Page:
Hmiel and his colleagues argue that the increase is due to the use of natural gas. Daniel Jacob, a Harvard atmospheric scientist and methane expert not involved in the work, told The Washington Post the study represents an “important result, because the current estimates for the methane geological source were widely considered too high by atmospheric modelers such as myself.” However, he adds, “I totally disagree with this inference.” If natural sources of fossil methane are smaller, he argued, that simply means total emissions are smaller — not that we should bump up emissions from another source in their place.
Stefan Schwietzke, a researcher with the Environmental Defense Fund, believes the Rochester researchers have significantly undercounted biological sources of methane. He notes a recent study published last month in the journal Science Advances found methane emissions from just one sector of the Arctic ocean are 3 million tons per year.
He adds that methane emissions just from beneath the Caspian Sea are thought to be large enough to account for much of the global total. “The major question is now how to reconcile [the new study] with recent regional measurements,” Schwietzke says.
Making Methane Plumes Visible
In December, investigators for The New York Times used infrared photography to make methane leaks in the Permian Basin in Texas visible. The current administration plans to roll back regulations requiring industry to reduce methane leaks from its operations, a move that the EPA itself says will allow enough methane to escape to power up to 1 million American homes.
That’s a lot of methane, but the industry claims it is too expensive and too complicated to monitor methane emissions, even though the NY Times was able to do it with an infrared camera. We cannot reproduce the proprietary images gathered by the the NY Times, but you can see them on its website. They are quite disturbing.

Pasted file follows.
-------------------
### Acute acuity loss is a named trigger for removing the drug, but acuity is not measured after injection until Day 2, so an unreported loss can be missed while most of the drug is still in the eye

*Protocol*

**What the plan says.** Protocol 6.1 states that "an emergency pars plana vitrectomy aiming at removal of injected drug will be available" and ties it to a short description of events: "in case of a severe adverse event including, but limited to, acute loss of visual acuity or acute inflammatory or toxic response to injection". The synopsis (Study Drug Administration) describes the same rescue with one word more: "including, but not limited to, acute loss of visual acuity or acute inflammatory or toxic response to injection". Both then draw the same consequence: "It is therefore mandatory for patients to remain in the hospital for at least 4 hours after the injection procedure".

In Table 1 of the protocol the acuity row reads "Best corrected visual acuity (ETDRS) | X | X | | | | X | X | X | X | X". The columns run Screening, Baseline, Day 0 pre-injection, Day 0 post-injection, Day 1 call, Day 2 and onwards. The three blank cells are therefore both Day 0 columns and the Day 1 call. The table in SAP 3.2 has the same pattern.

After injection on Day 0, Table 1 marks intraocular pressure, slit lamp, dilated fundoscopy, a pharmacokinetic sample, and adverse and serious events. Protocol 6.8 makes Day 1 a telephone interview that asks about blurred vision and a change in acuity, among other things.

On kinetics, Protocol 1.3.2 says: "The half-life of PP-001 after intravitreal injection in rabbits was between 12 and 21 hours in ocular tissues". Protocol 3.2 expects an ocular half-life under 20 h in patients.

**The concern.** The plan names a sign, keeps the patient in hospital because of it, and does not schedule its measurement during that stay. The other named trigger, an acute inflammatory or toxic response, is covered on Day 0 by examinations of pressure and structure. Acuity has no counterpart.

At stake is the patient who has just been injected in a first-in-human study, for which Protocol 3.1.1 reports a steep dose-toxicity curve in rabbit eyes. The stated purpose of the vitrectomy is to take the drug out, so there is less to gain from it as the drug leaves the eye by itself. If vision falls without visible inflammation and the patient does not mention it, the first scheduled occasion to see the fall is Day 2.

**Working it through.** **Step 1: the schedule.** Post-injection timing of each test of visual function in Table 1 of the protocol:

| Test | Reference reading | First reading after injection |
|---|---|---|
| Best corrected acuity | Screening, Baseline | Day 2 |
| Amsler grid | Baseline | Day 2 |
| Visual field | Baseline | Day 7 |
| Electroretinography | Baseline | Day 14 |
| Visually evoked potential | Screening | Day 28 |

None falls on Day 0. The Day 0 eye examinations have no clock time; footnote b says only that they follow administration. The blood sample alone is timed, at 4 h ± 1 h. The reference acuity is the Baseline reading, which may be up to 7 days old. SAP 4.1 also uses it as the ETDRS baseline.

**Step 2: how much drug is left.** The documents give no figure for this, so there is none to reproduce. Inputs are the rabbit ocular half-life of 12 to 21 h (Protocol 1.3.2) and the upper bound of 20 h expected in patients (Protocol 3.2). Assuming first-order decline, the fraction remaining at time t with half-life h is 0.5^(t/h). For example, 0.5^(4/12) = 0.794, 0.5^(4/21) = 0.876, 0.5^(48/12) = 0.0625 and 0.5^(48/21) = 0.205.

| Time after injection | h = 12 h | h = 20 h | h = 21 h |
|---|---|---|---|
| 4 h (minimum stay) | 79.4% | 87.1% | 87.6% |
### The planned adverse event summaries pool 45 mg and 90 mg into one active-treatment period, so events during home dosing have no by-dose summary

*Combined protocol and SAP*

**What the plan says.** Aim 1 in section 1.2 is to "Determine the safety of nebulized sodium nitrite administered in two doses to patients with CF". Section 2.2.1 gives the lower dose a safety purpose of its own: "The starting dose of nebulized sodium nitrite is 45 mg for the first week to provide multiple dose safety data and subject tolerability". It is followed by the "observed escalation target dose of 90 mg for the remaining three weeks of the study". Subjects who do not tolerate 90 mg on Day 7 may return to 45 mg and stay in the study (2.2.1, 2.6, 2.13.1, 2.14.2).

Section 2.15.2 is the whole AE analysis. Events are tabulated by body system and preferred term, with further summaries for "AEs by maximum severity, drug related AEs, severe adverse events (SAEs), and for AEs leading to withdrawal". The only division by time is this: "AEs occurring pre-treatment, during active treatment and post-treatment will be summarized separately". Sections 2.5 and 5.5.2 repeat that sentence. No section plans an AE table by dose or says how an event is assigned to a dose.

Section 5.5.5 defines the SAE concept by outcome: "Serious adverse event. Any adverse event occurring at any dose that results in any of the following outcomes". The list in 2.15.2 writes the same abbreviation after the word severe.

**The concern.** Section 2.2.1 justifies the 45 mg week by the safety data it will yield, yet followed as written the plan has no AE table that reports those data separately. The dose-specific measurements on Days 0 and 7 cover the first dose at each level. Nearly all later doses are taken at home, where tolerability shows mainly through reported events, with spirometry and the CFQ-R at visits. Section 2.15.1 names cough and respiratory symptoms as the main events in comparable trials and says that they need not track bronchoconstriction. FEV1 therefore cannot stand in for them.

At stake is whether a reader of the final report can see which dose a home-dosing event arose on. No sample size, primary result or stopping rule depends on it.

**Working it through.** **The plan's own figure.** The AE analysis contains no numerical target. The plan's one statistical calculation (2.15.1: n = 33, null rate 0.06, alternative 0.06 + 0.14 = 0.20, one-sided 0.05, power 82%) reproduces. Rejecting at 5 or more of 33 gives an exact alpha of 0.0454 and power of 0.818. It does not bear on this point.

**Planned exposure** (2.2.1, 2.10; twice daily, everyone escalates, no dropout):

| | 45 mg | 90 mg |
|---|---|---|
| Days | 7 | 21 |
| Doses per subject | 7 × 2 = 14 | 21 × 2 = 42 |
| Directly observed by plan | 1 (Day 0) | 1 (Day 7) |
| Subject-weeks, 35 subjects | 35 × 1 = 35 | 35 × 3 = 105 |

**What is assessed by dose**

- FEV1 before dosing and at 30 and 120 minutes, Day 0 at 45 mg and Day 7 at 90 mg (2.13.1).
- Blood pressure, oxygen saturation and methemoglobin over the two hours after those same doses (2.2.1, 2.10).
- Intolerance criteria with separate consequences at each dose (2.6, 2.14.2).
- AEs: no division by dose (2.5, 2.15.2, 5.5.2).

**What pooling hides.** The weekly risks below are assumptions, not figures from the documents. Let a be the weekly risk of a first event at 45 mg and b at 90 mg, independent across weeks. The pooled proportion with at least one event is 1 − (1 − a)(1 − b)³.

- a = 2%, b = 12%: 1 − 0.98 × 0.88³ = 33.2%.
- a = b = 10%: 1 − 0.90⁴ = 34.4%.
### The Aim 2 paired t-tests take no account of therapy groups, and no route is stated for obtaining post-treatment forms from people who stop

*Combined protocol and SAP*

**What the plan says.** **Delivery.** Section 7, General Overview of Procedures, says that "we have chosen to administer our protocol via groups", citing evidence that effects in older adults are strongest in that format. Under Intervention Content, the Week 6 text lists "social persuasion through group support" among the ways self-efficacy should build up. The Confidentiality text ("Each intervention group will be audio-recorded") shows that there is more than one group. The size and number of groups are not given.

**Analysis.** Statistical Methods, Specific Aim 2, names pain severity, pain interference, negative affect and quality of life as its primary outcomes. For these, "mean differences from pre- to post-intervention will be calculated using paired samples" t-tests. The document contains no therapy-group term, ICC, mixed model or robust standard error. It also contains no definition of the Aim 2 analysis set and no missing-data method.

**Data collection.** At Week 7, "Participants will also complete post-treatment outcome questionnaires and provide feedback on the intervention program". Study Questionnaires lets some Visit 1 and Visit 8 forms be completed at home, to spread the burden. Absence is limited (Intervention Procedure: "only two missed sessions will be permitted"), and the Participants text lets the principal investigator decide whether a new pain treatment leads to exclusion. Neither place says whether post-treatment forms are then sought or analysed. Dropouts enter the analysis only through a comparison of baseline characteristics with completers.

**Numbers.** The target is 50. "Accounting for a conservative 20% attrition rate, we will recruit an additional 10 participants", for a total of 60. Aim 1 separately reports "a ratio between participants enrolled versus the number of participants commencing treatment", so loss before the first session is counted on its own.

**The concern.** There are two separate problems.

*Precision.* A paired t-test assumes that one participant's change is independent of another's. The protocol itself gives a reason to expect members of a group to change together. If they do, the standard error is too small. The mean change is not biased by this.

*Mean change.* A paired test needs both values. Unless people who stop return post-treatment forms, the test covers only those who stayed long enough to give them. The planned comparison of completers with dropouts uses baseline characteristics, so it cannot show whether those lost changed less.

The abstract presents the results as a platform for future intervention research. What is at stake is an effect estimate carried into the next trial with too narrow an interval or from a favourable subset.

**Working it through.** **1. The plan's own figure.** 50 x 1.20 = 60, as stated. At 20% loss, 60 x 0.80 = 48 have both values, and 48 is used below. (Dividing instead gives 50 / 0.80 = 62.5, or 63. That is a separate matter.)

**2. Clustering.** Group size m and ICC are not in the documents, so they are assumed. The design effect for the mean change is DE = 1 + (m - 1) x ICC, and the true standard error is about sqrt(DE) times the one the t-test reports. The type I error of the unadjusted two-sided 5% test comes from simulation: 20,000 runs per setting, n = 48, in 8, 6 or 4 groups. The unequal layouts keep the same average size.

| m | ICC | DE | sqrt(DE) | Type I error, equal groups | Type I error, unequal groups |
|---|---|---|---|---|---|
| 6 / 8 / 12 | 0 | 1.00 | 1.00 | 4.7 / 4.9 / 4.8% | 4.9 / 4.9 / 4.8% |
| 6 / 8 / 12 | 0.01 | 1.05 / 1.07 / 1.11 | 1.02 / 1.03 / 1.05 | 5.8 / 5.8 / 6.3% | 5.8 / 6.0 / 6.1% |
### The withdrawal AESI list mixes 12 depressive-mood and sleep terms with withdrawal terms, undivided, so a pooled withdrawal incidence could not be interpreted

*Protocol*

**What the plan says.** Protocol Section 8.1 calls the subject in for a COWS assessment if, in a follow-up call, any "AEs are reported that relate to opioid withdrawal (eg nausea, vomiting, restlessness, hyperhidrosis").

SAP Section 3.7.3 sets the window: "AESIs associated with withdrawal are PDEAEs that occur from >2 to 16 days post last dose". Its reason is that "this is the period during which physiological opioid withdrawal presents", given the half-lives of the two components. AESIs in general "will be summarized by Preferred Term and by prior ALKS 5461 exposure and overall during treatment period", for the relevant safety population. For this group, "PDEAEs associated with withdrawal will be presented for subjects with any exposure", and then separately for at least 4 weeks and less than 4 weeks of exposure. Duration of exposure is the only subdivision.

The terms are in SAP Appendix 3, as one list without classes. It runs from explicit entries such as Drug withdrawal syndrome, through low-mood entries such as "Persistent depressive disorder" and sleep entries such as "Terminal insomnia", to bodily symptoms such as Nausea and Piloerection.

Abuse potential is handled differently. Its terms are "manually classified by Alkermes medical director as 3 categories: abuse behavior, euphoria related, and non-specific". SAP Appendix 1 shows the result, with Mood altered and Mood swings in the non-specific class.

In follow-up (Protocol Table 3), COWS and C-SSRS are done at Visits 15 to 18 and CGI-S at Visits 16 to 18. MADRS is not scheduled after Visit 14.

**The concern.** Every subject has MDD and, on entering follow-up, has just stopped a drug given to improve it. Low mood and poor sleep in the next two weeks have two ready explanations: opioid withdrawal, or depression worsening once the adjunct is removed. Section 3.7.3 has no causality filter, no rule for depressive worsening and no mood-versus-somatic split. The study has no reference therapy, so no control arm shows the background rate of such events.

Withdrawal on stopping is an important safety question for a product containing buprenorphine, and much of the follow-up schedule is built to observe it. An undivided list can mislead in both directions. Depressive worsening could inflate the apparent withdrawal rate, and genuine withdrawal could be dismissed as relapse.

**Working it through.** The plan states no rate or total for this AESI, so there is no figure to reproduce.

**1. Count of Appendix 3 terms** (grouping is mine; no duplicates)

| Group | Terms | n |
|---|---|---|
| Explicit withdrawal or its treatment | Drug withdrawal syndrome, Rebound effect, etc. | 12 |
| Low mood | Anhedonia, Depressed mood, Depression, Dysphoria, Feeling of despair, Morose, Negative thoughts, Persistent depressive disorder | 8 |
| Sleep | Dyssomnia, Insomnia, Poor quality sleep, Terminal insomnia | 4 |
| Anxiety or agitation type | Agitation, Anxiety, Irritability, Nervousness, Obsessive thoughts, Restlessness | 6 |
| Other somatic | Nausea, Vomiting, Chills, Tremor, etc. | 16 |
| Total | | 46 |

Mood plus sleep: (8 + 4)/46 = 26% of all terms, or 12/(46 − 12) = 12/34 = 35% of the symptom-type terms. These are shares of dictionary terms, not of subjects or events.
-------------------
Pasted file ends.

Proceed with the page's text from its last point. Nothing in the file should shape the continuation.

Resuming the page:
Tim Doty, a former senior official at the Texas Commission on Environmental Quality who is trained in infrared leak detection, examined and helped analyze the film images gather by the Times photographer. “That’s a crazy amount of emissions,” he said. “It takes a little bit of investigative work, but with an infrared camera, you can see it.”
Robert Howarth, an earth system scientist at Cornell University, tells The New York Times, “It’s increasingly clear that fossil fuel production has dramatically increased global methane emissions.” He is the author of a study that estimates North American shale gas production may be responsible for about a third of the global increase in methane emissions over the past decade, a finding hotly denied by the shale gas industry.
Here’s what we know. Methane is a powerful greenhouse gas. Reducing the amount that escapes into the atmosphere every year would help control global heating. Industry is unable or unwilling to identify and remediate methane leaks, even if that means the environment becomes less able to support human life.
The economic system currently in effect in most developed countries places the burden on society to clean up any emissions attributable to commercial and industrial activity. It’s a “heads we win, tails you lose” situation that threatens the health and safety of every living thing on planet Earth.
Whether anthropogenic sources are responsible for a tenth, a third, half, or two-thirds of global methane emissions is not the point. The point is that any methane emissions lead to negative consequences for the environment and should be eliminated to the extent possible. To do otherwise is irrational and irresponsible.